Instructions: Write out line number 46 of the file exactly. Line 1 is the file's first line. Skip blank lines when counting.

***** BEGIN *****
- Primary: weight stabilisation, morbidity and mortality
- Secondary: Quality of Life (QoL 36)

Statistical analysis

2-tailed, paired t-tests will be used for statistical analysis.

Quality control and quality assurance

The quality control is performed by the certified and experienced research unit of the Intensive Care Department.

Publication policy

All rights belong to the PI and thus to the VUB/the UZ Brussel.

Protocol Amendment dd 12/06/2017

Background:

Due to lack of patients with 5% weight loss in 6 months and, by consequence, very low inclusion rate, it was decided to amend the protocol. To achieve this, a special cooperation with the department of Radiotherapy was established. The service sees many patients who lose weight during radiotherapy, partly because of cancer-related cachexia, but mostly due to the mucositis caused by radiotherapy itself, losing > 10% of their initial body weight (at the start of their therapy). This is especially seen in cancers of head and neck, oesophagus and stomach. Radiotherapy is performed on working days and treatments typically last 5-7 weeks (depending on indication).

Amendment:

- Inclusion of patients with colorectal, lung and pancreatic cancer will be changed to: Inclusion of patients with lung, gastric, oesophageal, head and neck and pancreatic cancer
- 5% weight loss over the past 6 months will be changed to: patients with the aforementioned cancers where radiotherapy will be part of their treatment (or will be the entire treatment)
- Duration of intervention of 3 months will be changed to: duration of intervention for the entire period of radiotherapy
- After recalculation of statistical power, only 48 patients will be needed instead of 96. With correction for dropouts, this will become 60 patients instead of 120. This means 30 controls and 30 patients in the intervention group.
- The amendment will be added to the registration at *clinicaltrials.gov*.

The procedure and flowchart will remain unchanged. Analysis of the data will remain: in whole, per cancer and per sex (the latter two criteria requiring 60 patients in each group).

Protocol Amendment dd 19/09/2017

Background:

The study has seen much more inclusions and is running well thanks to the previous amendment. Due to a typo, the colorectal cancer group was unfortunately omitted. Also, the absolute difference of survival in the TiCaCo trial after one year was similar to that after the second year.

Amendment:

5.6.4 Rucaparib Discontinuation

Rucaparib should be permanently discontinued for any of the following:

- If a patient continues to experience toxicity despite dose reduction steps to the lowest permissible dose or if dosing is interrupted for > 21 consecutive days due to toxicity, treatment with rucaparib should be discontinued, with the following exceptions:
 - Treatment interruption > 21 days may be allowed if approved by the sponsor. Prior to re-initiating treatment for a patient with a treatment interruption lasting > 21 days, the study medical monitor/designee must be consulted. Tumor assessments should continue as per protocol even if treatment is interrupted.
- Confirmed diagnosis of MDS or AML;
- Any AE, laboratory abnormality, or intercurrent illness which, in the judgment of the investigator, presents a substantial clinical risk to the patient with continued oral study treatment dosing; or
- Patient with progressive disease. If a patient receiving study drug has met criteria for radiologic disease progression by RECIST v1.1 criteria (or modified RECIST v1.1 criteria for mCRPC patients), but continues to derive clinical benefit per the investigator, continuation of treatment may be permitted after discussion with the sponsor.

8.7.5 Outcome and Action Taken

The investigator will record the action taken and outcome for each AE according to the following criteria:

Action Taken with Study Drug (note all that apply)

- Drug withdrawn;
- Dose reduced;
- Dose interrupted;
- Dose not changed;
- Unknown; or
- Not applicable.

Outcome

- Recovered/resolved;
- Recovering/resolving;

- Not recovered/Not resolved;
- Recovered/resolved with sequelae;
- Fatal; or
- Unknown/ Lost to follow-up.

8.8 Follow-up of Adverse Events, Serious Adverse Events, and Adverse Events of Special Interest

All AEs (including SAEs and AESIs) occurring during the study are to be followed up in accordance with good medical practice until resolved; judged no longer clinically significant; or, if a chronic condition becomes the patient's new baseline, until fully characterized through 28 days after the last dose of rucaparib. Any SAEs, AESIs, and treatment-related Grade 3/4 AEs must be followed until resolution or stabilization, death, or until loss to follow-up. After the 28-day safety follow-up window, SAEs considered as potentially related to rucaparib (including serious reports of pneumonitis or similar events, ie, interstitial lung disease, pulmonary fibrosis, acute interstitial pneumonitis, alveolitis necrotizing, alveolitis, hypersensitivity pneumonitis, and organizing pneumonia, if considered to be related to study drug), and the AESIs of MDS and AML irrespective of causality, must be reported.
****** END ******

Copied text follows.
8.8 Follow-up of Adverse Events, Serious Adverse Events, and Adverse Events of Special Interest